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Mark Cuban: 'I'm not so against steroids'

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Wednesday, Oct. 21, 2009
 

Mark Cuban is no stranger to controversy, so the Dallas Mavericks owner and Pittsburgh native anticipated that his comments about the NBA's steroid policy would cause a stir as soon as he opened his mouth.

Cuban was asked about the issue Tuesday afternoon during a 52-minute question-and-answer session with Pitt students at the William Pitt Union in Oakland, and his response elicited a surprise reaction.

"I'm not so against steroids," Cuban said, pausing to a roomful of laughter, "if it's administered under the proper supervision."

Born in Squirrel Hill and raised in Mt. Lebanon, the former Pitt student and billionaire founder of Broadband.com took part in the Pitt Program Council speaker series just hours before his Mavericks played the Cleveland Cavaliers at Pitt's Petersen Events Center.

After being introduced by Panthers men's basketball coach Jamie Dixon, Cuban quickly quashed any talk of purchasing a Pittsburgh pro sports team: "I can answer the question everybody is going to ask -- no, I'm not buying the Pirates. I tried ... but, not going to happen."

After saying he been fined more than $1.5 million for his courtside conduct and controversial comments by NBA commissioner David Stern, Cuban candidly discussed an oft-taboo topic in professional sports.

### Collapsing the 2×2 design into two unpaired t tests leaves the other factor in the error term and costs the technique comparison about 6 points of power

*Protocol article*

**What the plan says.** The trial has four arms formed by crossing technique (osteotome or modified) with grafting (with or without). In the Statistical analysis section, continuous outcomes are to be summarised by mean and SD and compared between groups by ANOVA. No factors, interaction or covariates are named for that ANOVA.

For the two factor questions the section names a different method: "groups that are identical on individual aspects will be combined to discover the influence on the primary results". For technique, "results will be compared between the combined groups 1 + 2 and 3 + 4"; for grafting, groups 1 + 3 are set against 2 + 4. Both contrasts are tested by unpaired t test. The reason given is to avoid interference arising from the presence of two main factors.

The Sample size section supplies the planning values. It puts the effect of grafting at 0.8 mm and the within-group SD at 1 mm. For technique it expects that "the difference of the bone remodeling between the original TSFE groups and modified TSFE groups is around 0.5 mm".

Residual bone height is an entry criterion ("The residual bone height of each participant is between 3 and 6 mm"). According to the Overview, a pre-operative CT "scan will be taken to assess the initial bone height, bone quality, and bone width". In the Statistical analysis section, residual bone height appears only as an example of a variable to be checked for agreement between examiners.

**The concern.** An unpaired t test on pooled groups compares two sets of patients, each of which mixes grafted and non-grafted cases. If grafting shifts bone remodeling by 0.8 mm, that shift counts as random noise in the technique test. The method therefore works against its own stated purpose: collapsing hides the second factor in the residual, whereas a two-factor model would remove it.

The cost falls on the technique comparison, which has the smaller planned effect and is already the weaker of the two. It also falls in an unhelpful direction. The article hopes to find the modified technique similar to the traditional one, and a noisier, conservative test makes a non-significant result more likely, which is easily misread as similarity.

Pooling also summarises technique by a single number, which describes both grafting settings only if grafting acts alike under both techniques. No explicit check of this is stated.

"Maybe because I don't have to deal with it that it's an uninformed comment," Cuban said, "but I think my position is just common sense."

The comments came just minutes after declaring personalized medicine and genetics as the next potential markets for financial boom and comparing the potential development of monitored steroid use to the technological advances that paved the path for Lasik eye surgery and the reconstructive repair on the elbow known as Tommy John surgery.

"We do performance-enhancing things all the time, just not steroids," Cuban said. "If you administer them properly and fairly and set the rules strictly, as long as in doing so we recognize there are no negative long-term health-impact issues. Sometimes, you just put blinders on because it came from underground. Rather than saying, 'what's the best way to do this and is there a positive out of it?' we just dismiss it."

It wasn't the first time Cuban has taken an adversarial position in the steroids saga. In the August 2007 issue of Portfolio magazine, he said "the media tries to make a big issue out of things most fans couldn't care less about" in discussing his indifference toward Barry Bonds' alleged use of performance-enhancing drugs while chasing baseball's home-run record.

Afterward, Cuban reiterated to reporters that supervised steroid use could be allowed only if proven to have no long-term negative health impacts.

"Obviously, a lot of people think that they can," Cuban said. "I'm not an expert in the subject, but if we get to the point where there aren't long-term negative health impacts, why wouldn't you do it?"

Not that he expects the NBA or any of the other three major professional sports leagues to adopt a pro-steroids stance because of the risk involved.

"You have to get to the point where that risk isn't there," Cuban said, "and we're not there yet."

 

 

 
 


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